Although a local doctor was called and medical specialists had arrived from to attend to him, he lay unconscious all that night and most of the next day. At 6-10pm of the evening of the 9th of June 1870, he sadly passed away; he was 58 years old and had lived at Gad’s Hill Place for 13 years.

After Dickens death, Gad’s Hill Place was bought by the author’s eldest son Charlie, who was to live there for the next nine years, until he had to give it up due to ill health. The Swiss Chalet however was sent to Crystal Palace, London, where for the next year it became a popular tourist attraction. The chalet then returned to Kent, where it was in 1871 re-erected with great difficulty at the northern end of the Terraced Garden of the Cobham Hall, by Dickens friend John Stuart, the 6th Lord Darnley, the chalet was to stay in the grounds of Cobham Hall until the early 1960’s. In 1929 the chalet was offered for sale, but there was nobody interested in buying it, so the wooden structure now unwanted, was to suffer badly from neglect and became in desperate need of restoration.

In 1961 Peter Bligh, the 10th Lord Darnley, a keen member of the Rochester Branch of the Dickens Fellowship, gave the chalet to the Branch, as it was no longer required at Cobham Hall, which was then being turned into a school, which opened the following year. Incidentally the Branch was then called the Rochester Branch; it didn’t become the Rochester & Chatham Dickens Fellowship until much later.

The Rochester branch then set about the mammoth task of fundraising, by organizing such events as garden parties and whist drives, so that together with the financial help from many branches of

the Dickens Fellowship worldwide, that they were able to restore the chalet and presented it to the Rochester City Council, to mark the 150th anniversary of Dickens birth.

The council had the chalet erected in the gardens of the Eastgate House which was then the City’s museum, it was later became the Charles Dickens Centre and is now to become a study centre.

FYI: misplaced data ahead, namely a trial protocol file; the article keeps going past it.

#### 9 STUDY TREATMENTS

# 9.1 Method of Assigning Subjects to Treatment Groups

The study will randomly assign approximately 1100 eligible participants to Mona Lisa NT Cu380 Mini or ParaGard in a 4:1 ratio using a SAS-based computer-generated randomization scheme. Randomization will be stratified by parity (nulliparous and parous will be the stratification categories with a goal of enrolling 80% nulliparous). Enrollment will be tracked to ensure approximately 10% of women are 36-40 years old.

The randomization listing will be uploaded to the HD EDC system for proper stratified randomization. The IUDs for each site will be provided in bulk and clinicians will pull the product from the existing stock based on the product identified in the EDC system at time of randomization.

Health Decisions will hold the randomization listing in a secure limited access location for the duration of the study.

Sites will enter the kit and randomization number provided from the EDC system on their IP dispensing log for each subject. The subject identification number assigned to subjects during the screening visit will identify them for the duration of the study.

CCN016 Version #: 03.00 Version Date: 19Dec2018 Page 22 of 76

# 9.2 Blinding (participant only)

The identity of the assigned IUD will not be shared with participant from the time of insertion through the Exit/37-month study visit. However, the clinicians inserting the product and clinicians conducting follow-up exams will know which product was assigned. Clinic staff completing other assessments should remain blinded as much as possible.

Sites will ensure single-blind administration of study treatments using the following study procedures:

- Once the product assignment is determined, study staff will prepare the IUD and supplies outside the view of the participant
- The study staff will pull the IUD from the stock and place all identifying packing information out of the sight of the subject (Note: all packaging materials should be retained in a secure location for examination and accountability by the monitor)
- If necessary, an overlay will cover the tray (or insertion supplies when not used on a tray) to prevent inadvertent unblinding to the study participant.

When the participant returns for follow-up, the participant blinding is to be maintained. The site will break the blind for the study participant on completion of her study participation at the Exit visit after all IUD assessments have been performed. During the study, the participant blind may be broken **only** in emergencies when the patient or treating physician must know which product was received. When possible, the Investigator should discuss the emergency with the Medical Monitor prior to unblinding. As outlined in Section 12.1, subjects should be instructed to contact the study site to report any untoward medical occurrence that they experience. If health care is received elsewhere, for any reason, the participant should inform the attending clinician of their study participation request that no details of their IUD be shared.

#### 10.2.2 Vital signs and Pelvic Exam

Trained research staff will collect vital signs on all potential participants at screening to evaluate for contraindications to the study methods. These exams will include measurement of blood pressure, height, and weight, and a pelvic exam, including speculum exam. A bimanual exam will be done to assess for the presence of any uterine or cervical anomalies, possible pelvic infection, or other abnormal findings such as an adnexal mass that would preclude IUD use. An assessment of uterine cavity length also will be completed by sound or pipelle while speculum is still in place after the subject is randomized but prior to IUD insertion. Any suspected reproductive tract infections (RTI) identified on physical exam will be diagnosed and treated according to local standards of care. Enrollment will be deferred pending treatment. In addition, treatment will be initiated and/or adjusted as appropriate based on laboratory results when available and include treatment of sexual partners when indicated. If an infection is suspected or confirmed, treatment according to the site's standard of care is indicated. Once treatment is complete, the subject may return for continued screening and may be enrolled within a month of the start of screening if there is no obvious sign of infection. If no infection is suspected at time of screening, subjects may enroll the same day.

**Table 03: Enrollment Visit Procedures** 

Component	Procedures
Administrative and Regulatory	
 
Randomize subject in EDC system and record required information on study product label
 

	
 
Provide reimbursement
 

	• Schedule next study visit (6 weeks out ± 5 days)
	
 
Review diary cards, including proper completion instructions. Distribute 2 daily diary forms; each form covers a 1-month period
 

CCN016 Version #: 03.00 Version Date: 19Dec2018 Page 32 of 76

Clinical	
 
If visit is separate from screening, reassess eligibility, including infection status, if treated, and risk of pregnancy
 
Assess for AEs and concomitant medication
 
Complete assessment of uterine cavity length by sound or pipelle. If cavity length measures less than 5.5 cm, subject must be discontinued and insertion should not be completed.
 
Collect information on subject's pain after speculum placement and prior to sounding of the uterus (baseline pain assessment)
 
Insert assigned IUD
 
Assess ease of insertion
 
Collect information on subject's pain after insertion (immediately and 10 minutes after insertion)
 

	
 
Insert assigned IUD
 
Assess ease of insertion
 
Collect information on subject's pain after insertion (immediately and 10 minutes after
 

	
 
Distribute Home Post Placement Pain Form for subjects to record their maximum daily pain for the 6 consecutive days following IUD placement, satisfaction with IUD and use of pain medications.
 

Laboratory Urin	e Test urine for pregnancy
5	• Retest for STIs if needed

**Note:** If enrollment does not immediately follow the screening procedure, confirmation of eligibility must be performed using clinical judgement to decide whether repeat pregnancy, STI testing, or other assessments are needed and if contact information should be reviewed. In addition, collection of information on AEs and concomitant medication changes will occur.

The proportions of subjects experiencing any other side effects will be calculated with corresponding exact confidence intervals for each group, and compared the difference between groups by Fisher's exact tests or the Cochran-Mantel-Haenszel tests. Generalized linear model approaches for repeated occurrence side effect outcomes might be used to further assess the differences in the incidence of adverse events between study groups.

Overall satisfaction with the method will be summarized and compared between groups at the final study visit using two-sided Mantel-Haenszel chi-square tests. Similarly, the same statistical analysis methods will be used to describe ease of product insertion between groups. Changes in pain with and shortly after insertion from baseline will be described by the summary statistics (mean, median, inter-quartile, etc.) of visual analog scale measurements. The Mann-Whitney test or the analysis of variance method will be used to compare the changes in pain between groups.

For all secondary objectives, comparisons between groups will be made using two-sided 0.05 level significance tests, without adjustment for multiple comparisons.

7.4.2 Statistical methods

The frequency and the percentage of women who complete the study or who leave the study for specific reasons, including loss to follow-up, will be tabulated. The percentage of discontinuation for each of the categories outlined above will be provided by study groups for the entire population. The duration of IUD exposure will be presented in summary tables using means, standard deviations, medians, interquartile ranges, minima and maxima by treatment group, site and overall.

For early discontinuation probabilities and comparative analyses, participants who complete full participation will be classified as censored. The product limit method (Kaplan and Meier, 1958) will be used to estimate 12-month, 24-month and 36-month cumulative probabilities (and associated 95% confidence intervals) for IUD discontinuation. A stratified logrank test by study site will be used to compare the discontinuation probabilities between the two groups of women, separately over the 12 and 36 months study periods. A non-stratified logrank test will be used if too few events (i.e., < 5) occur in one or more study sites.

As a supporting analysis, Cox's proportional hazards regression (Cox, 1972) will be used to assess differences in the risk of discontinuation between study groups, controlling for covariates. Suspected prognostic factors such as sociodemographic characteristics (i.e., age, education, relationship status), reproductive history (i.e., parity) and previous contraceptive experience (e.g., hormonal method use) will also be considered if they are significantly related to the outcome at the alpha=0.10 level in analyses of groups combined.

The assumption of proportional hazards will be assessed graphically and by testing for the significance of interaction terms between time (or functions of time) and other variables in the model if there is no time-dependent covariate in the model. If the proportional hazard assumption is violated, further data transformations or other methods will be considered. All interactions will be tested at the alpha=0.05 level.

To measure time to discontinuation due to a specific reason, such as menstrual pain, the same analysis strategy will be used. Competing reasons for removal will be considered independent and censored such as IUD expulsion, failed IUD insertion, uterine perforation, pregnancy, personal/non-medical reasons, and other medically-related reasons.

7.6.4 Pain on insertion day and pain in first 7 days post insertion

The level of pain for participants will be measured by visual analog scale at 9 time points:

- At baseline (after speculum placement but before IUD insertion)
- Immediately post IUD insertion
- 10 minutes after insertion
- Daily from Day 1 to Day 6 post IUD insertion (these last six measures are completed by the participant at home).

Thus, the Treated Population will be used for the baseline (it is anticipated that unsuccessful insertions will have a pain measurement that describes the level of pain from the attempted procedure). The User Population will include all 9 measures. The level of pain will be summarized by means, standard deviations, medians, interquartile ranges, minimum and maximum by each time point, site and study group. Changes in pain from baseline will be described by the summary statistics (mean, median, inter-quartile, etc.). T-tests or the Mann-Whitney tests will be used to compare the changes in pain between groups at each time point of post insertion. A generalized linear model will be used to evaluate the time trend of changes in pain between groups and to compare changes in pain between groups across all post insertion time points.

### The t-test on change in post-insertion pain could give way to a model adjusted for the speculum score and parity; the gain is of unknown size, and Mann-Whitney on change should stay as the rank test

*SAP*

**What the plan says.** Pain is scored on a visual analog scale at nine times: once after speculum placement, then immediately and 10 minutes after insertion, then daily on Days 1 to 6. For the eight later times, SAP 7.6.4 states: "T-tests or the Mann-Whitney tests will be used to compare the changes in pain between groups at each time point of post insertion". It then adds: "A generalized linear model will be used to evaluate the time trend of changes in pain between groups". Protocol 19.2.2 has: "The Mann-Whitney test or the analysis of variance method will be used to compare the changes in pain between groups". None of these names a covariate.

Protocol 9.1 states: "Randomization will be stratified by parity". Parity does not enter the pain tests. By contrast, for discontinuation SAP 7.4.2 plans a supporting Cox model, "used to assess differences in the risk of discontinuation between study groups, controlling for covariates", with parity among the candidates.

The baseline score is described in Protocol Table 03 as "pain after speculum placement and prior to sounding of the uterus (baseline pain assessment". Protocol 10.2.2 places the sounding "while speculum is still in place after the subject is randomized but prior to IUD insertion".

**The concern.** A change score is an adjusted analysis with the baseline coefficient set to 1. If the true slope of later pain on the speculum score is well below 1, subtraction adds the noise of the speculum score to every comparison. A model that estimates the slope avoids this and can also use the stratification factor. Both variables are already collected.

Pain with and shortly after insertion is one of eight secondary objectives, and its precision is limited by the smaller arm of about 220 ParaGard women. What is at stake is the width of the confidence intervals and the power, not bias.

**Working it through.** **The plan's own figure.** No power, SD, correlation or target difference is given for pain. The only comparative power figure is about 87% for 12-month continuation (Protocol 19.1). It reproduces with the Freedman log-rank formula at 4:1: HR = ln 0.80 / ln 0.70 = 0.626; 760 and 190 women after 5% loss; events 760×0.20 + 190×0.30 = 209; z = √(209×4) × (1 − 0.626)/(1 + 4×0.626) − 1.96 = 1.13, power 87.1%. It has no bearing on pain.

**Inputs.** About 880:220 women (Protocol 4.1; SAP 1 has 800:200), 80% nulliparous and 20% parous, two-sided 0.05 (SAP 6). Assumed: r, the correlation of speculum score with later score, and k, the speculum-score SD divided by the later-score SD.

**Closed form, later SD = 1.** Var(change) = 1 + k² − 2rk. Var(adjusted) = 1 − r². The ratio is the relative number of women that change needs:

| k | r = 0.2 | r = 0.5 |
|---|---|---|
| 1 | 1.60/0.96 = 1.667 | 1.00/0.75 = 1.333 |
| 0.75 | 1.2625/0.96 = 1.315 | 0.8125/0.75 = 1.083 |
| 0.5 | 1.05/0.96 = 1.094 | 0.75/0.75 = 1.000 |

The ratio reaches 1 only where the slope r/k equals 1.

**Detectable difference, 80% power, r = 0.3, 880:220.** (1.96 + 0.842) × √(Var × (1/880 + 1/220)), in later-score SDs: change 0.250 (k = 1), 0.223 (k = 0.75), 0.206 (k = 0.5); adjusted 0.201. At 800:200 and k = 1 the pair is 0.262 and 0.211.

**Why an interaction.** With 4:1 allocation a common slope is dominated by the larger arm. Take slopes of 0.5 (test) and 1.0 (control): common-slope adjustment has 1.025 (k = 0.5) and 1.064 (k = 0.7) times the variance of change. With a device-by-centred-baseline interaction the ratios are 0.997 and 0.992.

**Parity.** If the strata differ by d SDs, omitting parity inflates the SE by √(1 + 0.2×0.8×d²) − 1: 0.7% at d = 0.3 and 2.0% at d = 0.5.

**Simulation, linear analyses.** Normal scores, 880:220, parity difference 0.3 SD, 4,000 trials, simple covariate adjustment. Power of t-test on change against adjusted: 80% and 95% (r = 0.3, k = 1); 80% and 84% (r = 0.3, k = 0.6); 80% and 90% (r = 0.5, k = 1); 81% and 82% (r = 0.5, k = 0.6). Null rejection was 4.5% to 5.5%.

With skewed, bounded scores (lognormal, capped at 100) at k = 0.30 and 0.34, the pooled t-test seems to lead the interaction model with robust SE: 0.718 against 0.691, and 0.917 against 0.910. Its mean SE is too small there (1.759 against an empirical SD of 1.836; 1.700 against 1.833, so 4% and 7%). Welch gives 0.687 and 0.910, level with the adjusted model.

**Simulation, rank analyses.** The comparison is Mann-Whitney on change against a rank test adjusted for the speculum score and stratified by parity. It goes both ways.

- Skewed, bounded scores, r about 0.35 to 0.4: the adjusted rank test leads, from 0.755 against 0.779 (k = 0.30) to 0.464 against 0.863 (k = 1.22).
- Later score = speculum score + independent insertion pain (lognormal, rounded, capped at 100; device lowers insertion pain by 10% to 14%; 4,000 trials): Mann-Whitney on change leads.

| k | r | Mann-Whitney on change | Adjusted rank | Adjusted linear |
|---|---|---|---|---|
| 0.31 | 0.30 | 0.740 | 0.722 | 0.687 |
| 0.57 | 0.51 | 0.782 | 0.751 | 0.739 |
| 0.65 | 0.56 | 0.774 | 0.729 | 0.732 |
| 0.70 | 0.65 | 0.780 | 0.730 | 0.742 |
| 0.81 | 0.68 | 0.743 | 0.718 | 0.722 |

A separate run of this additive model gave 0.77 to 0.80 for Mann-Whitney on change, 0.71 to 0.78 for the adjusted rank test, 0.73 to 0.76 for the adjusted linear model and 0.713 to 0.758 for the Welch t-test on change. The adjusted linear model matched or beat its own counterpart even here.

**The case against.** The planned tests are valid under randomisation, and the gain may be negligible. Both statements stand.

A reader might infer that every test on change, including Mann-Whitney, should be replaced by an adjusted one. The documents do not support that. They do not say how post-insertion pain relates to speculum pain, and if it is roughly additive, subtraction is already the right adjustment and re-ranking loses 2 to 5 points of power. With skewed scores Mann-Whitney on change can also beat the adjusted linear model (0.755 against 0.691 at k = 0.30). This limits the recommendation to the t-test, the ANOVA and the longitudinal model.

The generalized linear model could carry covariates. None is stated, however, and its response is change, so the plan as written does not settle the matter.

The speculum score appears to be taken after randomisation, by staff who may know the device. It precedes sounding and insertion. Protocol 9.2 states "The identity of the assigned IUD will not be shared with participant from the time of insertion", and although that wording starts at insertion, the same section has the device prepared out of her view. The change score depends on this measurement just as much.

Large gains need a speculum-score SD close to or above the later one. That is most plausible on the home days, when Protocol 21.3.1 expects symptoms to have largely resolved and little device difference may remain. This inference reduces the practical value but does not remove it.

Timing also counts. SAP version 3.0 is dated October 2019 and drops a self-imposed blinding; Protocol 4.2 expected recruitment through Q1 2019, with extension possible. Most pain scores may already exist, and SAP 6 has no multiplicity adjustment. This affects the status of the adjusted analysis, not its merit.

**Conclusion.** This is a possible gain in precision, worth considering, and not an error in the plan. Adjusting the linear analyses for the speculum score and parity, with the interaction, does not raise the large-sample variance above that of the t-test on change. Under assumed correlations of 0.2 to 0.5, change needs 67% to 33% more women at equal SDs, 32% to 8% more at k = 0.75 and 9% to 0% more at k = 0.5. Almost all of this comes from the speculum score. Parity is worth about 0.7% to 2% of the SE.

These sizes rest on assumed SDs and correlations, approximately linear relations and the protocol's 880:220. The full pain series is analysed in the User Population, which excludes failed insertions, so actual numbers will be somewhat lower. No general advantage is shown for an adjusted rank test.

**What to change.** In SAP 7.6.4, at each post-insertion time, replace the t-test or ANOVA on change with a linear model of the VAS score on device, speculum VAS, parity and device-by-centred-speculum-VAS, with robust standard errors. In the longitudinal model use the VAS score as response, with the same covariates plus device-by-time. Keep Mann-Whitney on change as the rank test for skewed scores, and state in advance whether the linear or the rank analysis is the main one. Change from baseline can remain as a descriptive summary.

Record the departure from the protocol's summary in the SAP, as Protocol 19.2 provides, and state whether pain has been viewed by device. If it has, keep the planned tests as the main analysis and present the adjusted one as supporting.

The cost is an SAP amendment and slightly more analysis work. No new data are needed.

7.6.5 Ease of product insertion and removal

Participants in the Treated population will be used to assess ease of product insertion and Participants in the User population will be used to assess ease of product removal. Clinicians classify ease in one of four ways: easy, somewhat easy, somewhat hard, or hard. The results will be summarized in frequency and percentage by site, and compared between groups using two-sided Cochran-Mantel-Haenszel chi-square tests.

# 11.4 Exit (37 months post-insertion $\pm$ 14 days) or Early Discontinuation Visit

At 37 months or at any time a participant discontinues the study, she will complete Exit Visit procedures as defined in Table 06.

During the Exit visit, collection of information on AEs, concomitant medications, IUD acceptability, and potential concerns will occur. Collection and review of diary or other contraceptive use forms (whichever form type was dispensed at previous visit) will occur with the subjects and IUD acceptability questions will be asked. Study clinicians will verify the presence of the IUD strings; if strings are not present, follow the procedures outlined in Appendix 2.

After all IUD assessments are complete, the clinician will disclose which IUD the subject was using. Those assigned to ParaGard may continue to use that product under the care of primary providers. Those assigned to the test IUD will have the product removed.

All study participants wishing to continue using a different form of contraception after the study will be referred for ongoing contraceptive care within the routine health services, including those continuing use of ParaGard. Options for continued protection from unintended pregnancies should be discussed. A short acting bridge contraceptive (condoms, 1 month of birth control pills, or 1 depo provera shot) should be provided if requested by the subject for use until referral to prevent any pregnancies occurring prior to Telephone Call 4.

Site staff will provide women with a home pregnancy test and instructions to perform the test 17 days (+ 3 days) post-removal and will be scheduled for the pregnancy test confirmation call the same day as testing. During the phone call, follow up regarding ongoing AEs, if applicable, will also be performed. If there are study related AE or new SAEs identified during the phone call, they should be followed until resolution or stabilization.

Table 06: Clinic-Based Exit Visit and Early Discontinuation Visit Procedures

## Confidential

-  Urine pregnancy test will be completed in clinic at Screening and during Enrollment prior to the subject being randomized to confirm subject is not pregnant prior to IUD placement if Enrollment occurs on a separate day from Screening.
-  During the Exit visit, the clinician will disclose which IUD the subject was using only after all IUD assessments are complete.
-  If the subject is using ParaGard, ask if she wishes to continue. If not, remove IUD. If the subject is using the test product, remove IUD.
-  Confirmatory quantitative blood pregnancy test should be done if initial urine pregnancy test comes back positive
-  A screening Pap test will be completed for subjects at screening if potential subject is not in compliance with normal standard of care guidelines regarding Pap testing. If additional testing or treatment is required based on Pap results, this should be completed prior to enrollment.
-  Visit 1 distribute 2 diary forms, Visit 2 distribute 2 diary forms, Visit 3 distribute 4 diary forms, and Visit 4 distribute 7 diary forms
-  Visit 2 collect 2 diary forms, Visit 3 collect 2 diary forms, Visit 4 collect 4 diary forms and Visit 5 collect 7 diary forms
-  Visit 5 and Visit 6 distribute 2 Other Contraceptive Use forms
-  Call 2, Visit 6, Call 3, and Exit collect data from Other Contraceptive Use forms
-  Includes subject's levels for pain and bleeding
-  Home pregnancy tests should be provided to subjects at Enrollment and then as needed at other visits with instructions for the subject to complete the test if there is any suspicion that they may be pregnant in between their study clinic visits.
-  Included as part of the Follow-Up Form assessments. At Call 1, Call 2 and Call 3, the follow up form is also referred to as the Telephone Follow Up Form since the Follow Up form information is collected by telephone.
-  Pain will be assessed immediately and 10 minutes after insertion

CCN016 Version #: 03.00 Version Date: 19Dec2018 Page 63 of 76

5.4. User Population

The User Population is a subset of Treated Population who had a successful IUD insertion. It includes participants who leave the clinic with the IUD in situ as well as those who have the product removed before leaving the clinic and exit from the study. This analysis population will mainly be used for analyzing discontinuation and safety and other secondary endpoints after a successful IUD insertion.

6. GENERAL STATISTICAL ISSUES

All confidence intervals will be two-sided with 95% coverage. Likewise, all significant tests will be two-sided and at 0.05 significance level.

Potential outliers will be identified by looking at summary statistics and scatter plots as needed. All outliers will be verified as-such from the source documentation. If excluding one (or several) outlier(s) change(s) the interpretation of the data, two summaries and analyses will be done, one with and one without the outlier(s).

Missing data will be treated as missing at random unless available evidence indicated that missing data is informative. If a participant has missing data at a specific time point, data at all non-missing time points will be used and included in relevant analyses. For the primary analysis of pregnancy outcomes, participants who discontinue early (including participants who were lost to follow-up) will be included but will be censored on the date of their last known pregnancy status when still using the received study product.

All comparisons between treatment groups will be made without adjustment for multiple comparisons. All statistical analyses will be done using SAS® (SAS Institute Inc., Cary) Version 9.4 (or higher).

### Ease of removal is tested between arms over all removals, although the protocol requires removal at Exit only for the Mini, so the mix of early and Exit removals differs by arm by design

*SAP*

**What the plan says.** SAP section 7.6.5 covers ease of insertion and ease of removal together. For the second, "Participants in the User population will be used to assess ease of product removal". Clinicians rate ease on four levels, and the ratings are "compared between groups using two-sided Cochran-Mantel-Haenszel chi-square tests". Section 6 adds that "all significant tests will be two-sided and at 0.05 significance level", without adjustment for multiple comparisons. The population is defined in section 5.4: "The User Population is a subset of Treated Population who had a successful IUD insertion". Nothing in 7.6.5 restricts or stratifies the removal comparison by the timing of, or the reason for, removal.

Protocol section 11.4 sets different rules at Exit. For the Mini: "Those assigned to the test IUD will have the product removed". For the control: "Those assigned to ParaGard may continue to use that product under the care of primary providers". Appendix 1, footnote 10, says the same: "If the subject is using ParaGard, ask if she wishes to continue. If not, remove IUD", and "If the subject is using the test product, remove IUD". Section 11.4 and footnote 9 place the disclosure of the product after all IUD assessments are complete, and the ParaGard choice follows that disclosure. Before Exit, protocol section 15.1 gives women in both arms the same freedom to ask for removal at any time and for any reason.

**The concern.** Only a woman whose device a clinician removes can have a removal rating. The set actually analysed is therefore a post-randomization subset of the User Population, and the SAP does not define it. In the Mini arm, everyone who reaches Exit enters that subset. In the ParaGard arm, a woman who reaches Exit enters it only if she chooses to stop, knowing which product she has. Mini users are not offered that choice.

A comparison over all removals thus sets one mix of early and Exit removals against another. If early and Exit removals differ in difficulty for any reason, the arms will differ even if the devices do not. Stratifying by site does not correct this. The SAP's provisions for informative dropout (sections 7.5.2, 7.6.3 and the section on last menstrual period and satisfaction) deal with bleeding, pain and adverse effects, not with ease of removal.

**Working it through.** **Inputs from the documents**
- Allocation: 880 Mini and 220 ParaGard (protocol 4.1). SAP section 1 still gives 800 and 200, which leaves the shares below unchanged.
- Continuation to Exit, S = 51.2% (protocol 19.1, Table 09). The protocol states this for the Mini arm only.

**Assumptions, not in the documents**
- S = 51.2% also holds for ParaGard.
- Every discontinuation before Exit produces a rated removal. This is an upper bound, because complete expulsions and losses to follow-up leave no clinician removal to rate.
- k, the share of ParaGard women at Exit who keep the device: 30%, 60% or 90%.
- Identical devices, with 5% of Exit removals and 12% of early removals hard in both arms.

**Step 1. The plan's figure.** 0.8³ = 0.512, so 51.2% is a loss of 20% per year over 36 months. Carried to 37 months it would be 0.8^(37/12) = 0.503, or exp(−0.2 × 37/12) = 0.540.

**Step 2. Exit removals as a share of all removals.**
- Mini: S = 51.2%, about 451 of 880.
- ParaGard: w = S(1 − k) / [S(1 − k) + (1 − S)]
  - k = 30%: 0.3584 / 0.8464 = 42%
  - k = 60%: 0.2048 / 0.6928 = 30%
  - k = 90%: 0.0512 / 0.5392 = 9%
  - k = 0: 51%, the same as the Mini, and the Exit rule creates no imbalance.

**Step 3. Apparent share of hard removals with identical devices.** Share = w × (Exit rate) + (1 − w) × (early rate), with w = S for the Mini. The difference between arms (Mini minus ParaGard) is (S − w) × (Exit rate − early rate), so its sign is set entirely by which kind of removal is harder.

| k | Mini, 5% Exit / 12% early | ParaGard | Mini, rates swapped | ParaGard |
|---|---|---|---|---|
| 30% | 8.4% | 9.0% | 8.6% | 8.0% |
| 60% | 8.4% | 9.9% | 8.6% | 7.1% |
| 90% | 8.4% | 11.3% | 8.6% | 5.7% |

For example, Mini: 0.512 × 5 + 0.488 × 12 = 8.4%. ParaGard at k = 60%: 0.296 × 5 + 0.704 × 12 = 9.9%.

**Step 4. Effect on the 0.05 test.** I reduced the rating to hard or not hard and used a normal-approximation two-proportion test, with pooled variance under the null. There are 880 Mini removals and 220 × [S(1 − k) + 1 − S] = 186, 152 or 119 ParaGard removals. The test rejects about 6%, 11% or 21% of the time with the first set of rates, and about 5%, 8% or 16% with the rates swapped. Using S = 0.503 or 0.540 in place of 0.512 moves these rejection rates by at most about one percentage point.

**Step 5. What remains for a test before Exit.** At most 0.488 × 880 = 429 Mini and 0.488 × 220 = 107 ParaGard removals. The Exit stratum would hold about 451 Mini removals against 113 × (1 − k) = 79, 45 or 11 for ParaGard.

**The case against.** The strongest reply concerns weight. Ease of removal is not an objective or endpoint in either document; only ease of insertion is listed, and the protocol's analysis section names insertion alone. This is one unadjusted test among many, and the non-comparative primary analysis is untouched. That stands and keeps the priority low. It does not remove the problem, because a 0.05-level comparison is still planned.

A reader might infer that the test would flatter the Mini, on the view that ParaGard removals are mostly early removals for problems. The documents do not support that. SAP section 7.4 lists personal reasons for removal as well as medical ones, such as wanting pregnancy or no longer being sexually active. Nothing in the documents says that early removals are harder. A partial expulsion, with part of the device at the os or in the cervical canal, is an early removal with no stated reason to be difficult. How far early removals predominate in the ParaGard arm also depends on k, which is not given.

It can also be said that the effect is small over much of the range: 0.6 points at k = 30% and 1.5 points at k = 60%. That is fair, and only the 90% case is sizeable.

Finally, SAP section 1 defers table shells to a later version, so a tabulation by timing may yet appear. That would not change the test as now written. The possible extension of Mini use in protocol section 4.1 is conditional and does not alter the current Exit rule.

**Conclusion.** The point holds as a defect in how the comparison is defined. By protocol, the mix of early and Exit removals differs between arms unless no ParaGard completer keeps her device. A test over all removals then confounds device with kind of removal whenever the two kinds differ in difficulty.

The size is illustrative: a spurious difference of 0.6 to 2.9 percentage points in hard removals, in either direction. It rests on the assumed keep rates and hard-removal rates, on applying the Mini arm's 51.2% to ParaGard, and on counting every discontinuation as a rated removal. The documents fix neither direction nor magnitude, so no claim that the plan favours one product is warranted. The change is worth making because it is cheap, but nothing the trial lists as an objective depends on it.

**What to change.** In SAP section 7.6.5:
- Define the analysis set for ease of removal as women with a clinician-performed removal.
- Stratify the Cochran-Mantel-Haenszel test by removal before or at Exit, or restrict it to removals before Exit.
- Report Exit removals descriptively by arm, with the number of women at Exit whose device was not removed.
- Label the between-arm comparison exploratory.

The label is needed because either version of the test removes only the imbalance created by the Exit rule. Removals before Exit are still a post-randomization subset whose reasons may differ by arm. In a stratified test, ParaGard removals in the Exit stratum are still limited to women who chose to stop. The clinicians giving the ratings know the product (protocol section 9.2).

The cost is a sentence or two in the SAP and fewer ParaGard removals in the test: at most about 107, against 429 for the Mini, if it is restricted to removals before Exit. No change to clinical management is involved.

Medway Council, who took over from Rochester City Council, when all the Medway Towns merged, were to spend £35,000 on a twelve week restoration project, which was undertaken by the firm of E.C. Gransden in 2000, the work being completed on the 8th of November of that year. But the chalet is once again in need of urgent restoration which will cost well in access of £100,00, so the Rochester & Chatham Branch of the Dickens Fellowship, have joined together with Medway Council, to launch an urgent appeal to restore this magnificent building, which will ensure that this great memorial to Dickens will never be lost. It is planned that the restoration of the chalet will coincide with the bicentenary of Dickens birth in 2012, which will be fifty years after the chalet was presented to the Rochester City Council.
There is one strange fact surrounding the chalet, and that is that although it has always been known as ‘The Swiss Chalet’ it was actually made near Innsbruck, which is in Austria, although close to the Swiss border.

As part of the Rochester & Chatham Branch fundraising, we are selling illustrated booklets on the history of the Chalet, writen by our Chairman John Knott, ‘I’m helping save Dickens Chalet’ badges, Dickens Fellowship ties and scarf’s, as well as organizing a Dickensian Garden Party in the Eastgate House Gardens on the 3rd of July. Other events are being arranged